Abstract P195: Nuclear Translocation of GRK5 Following Hypertrophic Stimuli Is a Calmodulin-Dependent Process
Maladaptive ventricular hypertrophy often precedes the pathological endpoint of Heart Failure (HF). G protein Coupled Receptors (GPCRs), such as the β-adrenergic receptor, play a crucial role in the development of cardiac hypertrophy. GPCR Kinase 5 (GRK5) is a primary GRK expressed in cardiomyocytes. Traditionally, it phosphorylates and desensitizes agonist-bound GPCRs. Recent, exciting data from our lab shows that GRK5 translocates into the nucleus and phosphorylates Histone Deacetylase 5 (HDAC5) in response to hypertrophic stimuli. This novel kinase activity of GRK5 causes nuclear export of HDAC5, enhancing transcription of hypertrophic genes regulated by myocyte elongation factor 2 (MEF2). We hypothesize that that nuclear GRK5 activity plays a critical role in cardiomyocytes, facilitating pathological hypertrophy and HF, and that hypertrophic GPCR signaling induces GRK5 nuclear translocation. To test this hypothesis, we utilized neonatal rat ventricular cardiomyocytes (NRVMs) to determine GRK5 localization following the hypertrophic stimulus of phenylephrine (PE) treatment. To determine the mechanism causing nuclear translocation, we analyzed the effects targeted inhibition of key post-GPCR hypertrophic signaling pathways on GRK5 cellular localization. Treatment of NRVMs with PE for 1 hour increases nuclear GRK5 accumulation by 100%. Chronic infusion of PE also lead to a 50% increase in nuclear GRK5 in the hearts of mice overexpressing cardiac-specific GRK5. Calmodulin inhibition (CaM) in NRVMs via calmidizolium chloride decreases nuclear GRK5 accumulation, while inhibition of PKC and PKD shows no significant effect. Using a luciferase assay, we have shown that overexpression of CaM increases MEF2 activity 3-fold and causes increased nuclear accumulation of GRK5. Further, overexpression of a GRK5 mutant that lacks CaM binding activity, results in a lack of PE- and CaM-induced nuclear translocation. We have now found that hypertrophic stimuli increases myocyte GRK5 nuclear translocation via a CaM-dependent process. Defining the role of CaM signaling in pathological GRK5 nuclear localization may offer a new therapeutic target for maladaptive hypertrophy and HF.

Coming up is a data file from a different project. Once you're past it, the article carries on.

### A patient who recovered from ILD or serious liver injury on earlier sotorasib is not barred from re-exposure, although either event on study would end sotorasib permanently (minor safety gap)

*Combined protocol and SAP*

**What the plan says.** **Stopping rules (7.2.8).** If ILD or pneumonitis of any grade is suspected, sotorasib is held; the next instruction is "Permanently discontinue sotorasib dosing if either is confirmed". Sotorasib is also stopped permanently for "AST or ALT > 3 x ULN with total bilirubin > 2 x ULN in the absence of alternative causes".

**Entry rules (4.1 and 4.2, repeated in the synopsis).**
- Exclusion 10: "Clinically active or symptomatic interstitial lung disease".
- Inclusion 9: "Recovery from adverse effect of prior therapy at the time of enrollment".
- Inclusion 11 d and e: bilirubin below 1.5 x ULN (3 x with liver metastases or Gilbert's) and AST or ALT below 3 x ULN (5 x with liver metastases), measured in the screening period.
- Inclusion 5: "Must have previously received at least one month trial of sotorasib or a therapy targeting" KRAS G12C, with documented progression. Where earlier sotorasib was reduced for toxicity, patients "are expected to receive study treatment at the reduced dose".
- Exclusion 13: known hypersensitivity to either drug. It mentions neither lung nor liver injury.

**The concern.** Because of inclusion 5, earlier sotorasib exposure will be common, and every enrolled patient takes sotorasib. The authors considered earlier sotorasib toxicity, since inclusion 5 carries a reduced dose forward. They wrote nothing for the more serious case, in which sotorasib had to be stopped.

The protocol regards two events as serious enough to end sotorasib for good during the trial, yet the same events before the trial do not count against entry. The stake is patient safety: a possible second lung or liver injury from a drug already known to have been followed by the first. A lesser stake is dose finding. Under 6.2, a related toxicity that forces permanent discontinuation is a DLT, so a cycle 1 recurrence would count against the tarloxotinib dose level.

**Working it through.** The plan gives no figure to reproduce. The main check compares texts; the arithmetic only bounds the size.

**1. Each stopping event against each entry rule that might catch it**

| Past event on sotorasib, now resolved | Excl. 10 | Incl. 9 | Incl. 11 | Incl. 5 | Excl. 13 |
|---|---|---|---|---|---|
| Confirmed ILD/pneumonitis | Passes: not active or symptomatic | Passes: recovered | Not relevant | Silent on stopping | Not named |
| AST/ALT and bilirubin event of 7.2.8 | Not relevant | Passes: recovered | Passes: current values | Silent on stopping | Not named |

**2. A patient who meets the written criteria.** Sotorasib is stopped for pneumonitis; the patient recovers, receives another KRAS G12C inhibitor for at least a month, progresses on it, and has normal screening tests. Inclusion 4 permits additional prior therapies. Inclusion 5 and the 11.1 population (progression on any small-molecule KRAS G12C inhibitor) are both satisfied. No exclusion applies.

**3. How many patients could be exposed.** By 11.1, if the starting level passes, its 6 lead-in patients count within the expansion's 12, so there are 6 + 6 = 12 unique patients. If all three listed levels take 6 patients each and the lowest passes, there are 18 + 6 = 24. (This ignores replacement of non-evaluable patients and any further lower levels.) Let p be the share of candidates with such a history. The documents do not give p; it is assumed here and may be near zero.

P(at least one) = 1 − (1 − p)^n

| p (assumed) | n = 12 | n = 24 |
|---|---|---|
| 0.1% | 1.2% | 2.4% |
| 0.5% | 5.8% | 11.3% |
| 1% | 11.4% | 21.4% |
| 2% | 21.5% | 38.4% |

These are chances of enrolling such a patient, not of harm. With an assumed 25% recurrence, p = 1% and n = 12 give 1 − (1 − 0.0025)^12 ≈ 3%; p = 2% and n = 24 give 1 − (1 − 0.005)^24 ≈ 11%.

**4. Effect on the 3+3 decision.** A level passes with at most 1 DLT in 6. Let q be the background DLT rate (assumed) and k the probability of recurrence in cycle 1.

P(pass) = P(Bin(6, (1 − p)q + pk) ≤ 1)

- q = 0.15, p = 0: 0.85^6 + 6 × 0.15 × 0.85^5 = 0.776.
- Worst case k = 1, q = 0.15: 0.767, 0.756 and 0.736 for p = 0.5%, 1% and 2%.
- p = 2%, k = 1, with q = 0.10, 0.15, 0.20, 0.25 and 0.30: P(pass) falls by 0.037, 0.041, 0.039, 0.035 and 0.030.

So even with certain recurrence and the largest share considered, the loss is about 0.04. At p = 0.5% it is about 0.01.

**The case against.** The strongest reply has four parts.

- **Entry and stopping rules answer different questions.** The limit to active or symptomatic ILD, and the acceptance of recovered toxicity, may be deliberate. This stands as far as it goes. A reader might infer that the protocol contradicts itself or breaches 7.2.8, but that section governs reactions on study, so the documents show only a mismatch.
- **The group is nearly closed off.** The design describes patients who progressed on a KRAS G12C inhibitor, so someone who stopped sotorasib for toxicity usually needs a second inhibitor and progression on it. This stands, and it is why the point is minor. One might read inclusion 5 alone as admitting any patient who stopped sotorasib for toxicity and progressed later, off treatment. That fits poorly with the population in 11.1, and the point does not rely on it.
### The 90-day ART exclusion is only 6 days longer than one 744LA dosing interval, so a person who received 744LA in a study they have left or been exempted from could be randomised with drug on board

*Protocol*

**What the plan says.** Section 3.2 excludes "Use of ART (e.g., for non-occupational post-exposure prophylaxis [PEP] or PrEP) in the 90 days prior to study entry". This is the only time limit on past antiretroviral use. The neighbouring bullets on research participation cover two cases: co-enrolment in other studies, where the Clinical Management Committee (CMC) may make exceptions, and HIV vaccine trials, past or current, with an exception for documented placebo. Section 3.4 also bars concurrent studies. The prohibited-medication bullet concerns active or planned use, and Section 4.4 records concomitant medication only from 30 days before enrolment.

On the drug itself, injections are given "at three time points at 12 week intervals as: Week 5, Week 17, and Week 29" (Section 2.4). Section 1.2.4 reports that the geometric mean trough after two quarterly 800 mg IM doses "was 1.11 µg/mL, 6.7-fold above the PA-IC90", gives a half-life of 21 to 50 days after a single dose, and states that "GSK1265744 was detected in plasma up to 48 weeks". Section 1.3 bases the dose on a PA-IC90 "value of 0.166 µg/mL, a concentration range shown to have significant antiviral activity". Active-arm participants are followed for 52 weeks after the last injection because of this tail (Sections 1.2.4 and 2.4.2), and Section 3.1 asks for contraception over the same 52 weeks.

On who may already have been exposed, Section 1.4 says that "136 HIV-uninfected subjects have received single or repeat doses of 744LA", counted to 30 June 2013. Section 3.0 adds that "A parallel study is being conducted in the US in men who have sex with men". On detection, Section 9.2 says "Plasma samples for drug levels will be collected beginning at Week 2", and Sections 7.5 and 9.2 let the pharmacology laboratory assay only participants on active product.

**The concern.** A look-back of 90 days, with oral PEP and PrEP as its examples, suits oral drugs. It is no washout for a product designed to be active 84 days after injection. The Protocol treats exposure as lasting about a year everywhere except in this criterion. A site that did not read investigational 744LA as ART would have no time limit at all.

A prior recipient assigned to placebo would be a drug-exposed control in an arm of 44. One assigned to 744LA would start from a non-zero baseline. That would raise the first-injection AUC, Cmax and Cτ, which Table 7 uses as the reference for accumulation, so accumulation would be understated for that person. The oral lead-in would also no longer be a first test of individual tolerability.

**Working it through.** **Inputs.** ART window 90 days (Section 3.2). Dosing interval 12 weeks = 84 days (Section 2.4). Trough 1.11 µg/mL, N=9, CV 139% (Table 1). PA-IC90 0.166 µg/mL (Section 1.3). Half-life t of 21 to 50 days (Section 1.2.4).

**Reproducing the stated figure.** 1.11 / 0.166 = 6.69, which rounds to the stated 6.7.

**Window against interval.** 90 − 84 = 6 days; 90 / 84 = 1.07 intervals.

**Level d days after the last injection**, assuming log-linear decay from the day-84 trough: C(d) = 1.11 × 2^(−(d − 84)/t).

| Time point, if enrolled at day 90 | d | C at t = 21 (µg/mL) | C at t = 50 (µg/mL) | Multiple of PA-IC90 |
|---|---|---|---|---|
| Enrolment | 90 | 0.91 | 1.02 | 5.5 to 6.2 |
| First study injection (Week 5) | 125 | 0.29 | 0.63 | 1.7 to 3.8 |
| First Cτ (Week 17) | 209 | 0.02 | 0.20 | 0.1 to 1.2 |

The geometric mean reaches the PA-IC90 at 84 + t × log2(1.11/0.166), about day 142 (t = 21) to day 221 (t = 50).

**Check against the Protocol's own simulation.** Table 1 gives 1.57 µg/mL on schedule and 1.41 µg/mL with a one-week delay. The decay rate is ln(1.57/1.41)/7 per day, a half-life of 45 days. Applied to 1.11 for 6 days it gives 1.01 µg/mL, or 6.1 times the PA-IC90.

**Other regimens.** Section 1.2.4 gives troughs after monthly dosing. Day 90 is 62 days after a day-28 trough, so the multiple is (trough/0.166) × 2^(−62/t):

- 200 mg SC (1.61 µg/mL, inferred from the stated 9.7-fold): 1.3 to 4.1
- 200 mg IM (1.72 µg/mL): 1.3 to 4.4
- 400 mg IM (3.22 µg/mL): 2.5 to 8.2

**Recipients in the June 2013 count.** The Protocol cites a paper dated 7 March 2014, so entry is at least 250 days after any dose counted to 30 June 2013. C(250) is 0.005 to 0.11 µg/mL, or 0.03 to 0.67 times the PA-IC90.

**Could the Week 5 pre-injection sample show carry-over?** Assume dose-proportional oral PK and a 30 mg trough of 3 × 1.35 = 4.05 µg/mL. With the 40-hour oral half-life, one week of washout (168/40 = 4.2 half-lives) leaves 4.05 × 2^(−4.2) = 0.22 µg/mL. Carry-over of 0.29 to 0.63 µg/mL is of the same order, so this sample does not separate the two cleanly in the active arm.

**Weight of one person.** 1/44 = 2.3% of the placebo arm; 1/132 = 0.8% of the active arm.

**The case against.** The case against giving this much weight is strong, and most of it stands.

- © 2011 by American Heart Association, Inc.